One of the best ways to cut to the chase is to ask your prospect to sign a buyer's representation agreement (service contract.) Oregon associate broker Adam Williams advises, "All of the sudden when they have to make a commitment, the truth comes out. Once I have a service contract in place the success ratio goes to almost 100 percent that they will make a purchase. Having a buyer under contract for me is the same as having a seller listing. The more I work it, the faster I'll get paid. It is true that I can work with only 4 or 5 buyer clients at a time but then again I don't have to wait for someone to come along and hopefully buy one of my listings. I control the buyer and my time much more effectively."
Help buyers get real
Colorado broker Rose Mary Allinger tells every buyer before she shows them any homes to make a list of what they must have no-matter-what in a home. Then she has them make a list of what they do not want "no-matter-what" in a home. Third, she tells them: "Regardless of how much the lender says you " qualify" to borrow, what is the largest payment you can make per month w/o jeopardizing your entire lifestyle?"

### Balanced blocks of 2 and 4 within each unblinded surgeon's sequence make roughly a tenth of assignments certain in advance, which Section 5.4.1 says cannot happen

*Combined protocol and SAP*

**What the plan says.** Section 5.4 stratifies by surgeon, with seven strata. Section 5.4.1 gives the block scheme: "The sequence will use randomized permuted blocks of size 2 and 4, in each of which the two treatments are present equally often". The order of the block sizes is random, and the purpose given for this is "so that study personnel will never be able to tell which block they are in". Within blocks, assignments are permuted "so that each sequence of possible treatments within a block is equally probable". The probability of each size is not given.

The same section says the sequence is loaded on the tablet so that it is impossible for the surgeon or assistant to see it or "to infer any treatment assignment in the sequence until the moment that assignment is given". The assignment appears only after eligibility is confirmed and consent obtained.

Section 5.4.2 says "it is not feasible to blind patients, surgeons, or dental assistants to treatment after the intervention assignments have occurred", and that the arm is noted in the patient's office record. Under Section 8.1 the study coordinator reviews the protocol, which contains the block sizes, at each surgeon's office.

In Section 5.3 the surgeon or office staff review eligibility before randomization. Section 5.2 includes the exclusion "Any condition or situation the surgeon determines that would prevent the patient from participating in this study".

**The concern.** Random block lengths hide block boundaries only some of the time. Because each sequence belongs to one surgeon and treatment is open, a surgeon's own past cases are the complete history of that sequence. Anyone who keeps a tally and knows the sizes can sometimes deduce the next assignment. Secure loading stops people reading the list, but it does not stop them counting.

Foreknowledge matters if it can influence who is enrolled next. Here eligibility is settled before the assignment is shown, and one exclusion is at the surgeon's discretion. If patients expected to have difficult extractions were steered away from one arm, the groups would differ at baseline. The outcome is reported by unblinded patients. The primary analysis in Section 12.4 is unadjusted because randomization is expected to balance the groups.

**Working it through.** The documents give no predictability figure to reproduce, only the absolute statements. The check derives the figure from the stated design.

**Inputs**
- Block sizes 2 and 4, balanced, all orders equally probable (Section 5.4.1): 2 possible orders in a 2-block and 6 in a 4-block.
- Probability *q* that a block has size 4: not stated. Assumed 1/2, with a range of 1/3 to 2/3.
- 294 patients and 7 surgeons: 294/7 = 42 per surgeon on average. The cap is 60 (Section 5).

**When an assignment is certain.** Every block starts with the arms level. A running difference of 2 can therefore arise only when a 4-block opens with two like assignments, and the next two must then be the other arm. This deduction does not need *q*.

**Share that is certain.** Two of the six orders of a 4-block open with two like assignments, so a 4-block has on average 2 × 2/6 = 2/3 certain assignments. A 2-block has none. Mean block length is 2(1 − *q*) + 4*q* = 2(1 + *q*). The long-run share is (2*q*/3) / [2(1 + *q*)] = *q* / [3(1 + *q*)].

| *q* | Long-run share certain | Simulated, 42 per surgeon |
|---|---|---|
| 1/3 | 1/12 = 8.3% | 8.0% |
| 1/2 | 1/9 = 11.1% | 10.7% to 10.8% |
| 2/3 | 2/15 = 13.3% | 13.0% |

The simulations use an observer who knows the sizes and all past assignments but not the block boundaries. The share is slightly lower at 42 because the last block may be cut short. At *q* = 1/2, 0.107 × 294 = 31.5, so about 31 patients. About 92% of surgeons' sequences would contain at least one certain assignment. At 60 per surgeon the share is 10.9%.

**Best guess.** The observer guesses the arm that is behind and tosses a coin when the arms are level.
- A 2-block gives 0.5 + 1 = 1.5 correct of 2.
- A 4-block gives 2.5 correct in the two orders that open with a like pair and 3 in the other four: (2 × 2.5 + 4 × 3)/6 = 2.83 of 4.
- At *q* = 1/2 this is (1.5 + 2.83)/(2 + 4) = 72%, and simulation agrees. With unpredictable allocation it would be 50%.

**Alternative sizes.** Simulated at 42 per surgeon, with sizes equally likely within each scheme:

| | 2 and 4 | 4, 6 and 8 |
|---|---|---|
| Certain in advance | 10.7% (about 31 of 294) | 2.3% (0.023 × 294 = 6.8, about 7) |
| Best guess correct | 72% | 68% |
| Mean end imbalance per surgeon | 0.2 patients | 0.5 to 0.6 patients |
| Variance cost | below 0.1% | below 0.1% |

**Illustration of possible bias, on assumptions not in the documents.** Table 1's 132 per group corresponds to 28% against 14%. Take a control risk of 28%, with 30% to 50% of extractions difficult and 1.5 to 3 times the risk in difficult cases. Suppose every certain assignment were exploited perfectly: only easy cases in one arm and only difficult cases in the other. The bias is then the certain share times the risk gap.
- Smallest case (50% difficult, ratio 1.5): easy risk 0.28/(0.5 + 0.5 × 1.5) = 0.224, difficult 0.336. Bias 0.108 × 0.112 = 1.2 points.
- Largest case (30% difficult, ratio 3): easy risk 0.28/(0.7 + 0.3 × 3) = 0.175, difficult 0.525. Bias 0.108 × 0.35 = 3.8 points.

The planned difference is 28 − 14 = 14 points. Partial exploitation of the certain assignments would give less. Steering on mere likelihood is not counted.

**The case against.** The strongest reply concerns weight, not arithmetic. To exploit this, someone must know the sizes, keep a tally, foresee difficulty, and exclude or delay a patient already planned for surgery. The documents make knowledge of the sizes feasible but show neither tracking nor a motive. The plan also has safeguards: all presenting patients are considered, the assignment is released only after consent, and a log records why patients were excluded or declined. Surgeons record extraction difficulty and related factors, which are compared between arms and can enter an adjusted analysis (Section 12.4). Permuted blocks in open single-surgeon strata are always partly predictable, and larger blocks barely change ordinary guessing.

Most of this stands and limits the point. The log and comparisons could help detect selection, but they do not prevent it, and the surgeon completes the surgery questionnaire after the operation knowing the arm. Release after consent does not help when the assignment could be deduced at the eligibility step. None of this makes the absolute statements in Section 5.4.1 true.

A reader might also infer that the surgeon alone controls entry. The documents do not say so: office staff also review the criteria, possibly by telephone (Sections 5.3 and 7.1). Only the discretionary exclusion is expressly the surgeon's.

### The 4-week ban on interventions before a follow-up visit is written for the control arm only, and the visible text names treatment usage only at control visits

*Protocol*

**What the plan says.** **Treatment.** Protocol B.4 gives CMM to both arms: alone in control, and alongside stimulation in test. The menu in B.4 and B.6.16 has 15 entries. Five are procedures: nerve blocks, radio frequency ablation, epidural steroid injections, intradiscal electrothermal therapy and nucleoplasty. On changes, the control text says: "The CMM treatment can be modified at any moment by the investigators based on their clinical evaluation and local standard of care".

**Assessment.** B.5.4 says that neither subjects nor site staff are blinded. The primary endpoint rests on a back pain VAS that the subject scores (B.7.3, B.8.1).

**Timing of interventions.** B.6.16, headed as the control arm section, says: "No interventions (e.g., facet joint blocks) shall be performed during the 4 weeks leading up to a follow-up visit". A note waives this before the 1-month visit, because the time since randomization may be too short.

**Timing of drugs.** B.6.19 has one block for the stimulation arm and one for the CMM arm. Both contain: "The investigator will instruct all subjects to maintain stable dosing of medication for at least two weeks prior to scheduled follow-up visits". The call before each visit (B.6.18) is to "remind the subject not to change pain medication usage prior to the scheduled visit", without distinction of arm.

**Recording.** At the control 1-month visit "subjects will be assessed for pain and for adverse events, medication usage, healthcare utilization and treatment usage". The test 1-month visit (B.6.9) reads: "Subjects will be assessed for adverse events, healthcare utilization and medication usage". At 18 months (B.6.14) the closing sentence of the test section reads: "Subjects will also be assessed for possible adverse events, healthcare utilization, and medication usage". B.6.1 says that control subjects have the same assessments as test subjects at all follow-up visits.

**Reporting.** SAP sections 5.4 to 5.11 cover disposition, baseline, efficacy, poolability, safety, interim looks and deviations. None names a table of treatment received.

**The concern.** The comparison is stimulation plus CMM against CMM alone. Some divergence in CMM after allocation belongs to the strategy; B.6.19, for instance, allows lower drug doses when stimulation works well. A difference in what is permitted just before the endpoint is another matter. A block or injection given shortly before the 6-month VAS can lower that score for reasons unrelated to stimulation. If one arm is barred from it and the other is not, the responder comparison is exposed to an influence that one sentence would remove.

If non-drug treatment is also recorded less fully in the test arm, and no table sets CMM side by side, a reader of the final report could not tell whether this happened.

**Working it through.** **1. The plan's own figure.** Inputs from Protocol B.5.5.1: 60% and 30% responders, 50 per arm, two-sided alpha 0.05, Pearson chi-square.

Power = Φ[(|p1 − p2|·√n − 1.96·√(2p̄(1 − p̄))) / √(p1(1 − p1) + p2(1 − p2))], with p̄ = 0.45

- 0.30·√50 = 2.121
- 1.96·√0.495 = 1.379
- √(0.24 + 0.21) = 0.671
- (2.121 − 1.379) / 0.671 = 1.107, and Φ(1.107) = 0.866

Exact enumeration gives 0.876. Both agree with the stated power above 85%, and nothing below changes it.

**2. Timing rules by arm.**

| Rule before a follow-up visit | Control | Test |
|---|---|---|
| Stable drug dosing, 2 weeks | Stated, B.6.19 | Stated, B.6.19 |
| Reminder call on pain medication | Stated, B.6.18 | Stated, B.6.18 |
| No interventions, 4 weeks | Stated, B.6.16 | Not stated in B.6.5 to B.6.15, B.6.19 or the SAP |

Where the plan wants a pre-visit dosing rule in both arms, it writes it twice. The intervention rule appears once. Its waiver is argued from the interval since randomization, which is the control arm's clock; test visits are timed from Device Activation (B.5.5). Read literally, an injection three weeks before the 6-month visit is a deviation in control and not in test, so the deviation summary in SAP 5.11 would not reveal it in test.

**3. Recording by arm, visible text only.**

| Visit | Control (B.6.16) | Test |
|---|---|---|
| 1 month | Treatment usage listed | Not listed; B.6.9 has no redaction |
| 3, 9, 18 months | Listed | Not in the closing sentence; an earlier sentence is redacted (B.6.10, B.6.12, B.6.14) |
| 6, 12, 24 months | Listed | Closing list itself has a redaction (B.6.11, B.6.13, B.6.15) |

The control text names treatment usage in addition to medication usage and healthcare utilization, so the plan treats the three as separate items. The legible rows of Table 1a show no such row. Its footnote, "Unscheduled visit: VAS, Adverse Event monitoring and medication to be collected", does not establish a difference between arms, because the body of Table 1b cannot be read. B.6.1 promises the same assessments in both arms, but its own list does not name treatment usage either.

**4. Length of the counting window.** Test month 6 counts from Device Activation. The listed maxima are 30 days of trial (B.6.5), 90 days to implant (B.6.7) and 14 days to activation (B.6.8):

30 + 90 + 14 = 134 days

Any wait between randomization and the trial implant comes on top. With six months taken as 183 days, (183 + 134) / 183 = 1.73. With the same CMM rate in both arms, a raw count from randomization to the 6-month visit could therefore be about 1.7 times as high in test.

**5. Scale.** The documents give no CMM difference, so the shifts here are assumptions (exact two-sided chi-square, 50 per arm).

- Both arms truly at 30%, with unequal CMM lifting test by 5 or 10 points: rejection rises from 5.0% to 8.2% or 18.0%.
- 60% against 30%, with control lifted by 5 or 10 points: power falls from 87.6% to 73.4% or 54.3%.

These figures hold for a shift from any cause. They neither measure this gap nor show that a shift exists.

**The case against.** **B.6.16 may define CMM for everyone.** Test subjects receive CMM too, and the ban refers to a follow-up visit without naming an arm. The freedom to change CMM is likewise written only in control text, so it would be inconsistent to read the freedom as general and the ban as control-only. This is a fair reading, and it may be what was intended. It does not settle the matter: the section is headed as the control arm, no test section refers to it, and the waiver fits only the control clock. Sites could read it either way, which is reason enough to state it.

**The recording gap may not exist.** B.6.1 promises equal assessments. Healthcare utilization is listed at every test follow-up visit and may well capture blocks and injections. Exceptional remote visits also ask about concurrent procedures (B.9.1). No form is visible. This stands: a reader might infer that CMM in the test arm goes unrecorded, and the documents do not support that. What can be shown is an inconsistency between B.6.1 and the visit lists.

By helping buyers arrive at a realistic housing budget, you can also help them better understand what they can and can't afford to buy, which narrows the number of homes you have to show considerably.
Observe buyers while viewing listings.
Every home produces a reaction in the buyer - excitement, boredom, disgust, admiration, tenderness, coldness. What do your buyer's body language, facial expressions, and conversation tell you? A buyer might light up like a Christmas tree over a skillfully remodeled kitchen, but completely deflate when she sees the too-small master bedroom. Does that mean you don't have a sale? Not necessarily.
Start by showing the buyer no more than three homes the first time out. Then take the buyer for refreshments to discuss the homes. Tell the buyer this helps you refine her search, but it is also an opportunity to open the buyer's mind.